The endangered El Oro Parakeet lives in south-western Ecuador, in the provinces of Canar, Azuay, Loja and El Oro, with a geographical distribution of less than 750 square kilometers of tropical forest. Since 2001 LPF has supported efforts to help the conservation of this species, which has included research and conservation work. Its biggest threat is habitat degradation.
Conservation status: Category EN (Endangered) in the Red List of the IUCN.
Wild population: less than 1.000, declining.
Captive population: Inexistent.
Acquire and use the knowledge to extend the geographical distribution and achieve the removal of the species from the category of risk in which it is found today.
Research on the reproduction of the species, installation and monitoring of nest-boxes, habitat restoration, and creation of an important extension of the Buenaventura Reserve. Follow-up research in order to identify other subpopulations, investigate the degree of gene flow between them and detect any possible genetic problem. The Buenaventura Reserve is approaching the capacity limit for the species.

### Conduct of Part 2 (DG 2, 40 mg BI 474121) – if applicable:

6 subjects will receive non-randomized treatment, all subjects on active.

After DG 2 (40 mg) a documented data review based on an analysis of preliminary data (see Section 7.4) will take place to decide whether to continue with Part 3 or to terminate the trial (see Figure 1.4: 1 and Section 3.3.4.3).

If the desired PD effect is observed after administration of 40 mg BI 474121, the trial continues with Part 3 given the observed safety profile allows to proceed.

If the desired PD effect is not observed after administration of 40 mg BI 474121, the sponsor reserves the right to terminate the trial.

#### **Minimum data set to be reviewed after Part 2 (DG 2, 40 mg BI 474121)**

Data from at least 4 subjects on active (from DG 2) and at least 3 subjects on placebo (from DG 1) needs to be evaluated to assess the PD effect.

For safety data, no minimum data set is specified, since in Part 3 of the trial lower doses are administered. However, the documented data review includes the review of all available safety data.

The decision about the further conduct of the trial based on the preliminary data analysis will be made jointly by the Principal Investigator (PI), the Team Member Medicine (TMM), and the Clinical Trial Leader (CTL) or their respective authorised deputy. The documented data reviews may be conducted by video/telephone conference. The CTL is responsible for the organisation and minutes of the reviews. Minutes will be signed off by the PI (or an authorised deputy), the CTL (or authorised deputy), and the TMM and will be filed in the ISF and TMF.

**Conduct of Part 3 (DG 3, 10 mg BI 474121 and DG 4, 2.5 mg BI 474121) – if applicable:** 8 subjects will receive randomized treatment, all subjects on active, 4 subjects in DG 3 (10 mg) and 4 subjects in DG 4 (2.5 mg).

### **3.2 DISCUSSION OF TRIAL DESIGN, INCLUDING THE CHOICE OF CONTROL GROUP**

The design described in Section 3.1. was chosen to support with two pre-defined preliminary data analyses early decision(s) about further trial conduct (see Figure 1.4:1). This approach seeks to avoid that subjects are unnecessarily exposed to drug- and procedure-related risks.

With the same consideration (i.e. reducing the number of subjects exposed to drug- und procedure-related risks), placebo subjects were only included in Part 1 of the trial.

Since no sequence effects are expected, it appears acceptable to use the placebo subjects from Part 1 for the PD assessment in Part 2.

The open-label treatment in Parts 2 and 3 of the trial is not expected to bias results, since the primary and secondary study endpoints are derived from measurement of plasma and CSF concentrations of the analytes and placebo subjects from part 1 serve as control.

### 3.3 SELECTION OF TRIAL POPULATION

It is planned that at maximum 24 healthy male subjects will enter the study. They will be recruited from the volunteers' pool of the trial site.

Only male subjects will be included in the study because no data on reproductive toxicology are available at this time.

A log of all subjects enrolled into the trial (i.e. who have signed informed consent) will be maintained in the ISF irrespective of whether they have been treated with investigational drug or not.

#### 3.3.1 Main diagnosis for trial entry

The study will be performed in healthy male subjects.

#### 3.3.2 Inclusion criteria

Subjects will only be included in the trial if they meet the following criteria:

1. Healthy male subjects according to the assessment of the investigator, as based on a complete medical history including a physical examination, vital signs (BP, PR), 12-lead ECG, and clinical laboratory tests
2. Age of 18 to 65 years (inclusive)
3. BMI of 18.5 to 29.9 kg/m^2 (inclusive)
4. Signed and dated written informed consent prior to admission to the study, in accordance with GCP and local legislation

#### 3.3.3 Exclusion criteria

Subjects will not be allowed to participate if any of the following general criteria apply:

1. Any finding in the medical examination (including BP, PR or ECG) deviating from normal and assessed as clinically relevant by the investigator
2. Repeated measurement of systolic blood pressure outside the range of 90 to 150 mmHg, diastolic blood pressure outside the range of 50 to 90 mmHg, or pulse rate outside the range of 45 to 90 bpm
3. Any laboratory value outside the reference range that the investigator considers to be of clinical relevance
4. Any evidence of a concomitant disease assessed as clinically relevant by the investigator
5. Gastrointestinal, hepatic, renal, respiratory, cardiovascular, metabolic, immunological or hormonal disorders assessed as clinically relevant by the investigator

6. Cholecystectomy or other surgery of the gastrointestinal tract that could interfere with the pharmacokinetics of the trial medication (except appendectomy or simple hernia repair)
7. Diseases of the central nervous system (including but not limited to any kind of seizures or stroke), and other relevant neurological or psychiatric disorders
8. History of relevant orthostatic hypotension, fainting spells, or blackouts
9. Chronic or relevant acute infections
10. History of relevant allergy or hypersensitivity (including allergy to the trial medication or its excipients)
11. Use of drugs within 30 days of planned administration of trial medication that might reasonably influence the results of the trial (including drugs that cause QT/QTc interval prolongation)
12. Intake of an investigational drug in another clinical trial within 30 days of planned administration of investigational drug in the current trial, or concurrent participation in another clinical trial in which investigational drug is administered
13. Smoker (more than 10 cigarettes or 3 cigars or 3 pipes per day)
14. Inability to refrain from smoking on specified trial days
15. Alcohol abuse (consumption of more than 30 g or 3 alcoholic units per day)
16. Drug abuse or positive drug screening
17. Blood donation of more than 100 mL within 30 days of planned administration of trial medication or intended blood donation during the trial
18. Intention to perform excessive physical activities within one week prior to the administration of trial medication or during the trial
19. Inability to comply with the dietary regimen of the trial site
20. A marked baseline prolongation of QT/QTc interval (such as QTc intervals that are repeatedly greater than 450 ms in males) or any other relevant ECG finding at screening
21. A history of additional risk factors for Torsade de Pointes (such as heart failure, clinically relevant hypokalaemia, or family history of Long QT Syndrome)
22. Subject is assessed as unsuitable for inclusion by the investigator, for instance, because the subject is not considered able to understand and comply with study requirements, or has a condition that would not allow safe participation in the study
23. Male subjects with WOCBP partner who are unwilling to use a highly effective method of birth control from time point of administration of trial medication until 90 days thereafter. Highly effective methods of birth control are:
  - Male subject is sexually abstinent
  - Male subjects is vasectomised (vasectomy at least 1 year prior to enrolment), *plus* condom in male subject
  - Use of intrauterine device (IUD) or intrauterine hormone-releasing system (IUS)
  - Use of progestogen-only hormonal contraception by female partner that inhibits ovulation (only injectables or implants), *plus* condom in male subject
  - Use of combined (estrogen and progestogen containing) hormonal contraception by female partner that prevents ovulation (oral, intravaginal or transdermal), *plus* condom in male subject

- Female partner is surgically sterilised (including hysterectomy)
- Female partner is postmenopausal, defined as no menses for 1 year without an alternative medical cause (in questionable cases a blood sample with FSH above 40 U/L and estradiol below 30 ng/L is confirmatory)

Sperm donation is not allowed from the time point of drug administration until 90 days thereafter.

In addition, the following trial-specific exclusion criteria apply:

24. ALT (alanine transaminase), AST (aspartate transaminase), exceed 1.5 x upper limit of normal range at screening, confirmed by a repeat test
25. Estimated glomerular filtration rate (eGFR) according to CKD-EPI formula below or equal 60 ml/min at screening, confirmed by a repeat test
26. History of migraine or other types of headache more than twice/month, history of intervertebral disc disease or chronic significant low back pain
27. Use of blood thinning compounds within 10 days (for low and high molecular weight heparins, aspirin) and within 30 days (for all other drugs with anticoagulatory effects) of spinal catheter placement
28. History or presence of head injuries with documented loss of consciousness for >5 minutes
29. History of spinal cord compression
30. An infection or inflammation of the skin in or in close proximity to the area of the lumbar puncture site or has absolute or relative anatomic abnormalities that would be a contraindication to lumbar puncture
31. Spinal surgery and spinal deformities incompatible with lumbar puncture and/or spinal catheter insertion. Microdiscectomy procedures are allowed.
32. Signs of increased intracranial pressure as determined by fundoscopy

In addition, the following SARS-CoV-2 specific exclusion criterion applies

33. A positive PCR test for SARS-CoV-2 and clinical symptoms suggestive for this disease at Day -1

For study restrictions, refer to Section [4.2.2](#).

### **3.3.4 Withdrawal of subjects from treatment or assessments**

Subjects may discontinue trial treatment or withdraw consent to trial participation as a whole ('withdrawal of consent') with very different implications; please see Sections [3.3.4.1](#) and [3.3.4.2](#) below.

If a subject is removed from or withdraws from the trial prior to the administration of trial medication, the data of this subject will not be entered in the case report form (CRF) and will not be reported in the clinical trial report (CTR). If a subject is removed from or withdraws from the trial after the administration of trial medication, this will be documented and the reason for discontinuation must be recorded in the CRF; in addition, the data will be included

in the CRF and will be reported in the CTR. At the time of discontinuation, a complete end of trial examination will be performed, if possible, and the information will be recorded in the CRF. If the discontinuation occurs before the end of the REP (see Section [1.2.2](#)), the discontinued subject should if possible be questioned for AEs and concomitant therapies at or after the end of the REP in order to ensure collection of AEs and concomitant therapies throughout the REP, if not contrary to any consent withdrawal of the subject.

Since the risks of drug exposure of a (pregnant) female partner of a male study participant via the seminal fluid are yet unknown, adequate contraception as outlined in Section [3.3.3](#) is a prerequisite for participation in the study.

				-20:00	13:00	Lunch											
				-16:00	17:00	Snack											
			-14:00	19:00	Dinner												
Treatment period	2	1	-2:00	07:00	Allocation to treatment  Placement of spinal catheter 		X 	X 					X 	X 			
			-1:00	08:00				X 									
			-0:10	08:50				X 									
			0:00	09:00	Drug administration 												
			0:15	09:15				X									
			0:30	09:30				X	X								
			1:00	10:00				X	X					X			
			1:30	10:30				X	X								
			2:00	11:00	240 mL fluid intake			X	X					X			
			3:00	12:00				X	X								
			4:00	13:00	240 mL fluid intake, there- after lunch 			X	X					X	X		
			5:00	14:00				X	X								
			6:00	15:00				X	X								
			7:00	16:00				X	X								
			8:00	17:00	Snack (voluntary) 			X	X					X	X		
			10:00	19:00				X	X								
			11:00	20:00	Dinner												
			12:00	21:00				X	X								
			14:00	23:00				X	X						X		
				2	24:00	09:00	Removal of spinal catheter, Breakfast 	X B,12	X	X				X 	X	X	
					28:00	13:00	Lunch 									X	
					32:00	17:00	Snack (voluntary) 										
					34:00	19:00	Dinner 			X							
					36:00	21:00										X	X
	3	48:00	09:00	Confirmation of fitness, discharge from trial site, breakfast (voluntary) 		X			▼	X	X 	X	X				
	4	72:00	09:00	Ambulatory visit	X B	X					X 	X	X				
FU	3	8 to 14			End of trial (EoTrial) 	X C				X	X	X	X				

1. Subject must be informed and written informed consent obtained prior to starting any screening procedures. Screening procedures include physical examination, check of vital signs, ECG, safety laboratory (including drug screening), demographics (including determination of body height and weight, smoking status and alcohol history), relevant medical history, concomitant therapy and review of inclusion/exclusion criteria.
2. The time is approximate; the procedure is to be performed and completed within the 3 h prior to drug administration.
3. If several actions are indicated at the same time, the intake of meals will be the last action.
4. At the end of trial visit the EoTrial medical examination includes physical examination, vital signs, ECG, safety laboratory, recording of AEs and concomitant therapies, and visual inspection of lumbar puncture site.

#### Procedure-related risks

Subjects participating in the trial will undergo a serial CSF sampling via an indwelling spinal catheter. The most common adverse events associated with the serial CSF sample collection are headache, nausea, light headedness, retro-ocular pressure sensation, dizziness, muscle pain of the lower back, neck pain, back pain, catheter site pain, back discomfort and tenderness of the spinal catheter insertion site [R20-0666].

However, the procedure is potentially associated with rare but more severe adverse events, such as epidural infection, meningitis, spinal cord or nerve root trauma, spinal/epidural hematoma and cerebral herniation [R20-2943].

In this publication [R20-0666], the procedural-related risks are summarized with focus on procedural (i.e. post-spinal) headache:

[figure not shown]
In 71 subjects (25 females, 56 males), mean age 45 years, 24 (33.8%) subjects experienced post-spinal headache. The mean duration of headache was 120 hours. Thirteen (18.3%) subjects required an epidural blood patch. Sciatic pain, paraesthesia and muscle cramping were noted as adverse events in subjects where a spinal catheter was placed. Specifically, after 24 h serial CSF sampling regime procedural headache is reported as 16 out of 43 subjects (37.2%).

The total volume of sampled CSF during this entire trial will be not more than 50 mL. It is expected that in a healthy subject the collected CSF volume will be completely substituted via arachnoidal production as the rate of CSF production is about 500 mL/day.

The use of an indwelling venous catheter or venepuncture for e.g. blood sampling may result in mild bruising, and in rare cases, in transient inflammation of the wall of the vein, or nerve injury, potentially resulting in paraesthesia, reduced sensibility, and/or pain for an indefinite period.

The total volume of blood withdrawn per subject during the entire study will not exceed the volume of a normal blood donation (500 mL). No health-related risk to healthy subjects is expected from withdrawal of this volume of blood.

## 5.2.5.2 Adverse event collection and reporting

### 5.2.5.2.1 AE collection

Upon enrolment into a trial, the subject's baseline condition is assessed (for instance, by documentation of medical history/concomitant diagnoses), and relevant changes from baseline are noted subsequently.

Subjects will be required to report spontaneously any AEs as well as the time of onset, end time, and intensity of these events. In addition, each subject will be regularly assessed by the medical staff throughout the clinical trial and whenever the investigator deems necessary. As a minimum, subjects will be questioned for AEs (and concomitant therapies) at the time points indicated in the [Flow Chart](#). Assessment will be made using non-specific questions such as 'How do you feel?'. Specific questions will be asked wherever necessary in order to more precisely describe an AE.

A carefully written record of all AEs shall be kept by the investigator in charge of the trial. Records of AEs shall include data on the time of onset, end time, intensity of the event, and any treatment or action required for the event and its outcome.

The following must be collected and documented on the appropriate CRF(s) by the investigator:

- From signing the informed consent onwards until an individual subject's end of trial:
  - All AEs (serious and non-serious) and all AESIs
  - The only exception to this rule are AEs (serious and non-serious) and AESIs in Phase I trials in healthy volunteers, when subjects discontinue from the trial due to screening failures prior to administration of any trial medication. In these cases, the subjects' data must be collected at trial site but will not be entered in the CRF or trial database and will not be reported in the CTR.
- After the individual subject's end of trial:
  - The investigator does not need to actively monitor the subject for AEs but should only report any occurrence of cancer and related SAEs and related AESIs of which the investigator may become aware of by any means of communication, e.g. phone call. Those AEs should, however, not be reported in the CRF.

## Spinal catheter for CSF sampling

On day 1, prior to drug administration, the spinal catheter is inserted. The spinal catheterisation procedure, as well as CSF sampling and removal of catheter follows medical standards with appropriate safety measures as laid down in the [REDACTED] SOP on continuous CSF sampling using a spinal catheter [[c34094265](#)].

Research reveals that the species reproduces cooperatively, so that only a third to half of adult birds breed, and do so with the assistance of other mature individuals. The Buenaventura Reserve shows two genetically distinct populations of birds, a genetic diversity to be protected. Mortality rates calculated for the last three years shows that it is highest for eggs (44%) than for the chicks (28%). It has been confirmed that although individuals may move between different forest fragments, their loyalty to a narrow altitudinal band limits dispersal and gene flow. So the project is now focused on establishing an ecological corridor to overcome this limit. The project has increased awareness within the local communities near Buenaventura, and the bird is the official mascot of the nearby city of Piñas.
Ecuadorian Museum of Natural Sciences
University of Freiburg
Other organizations involved
Ecuadorian Department of Environment
Funds since 2002: 417,103 $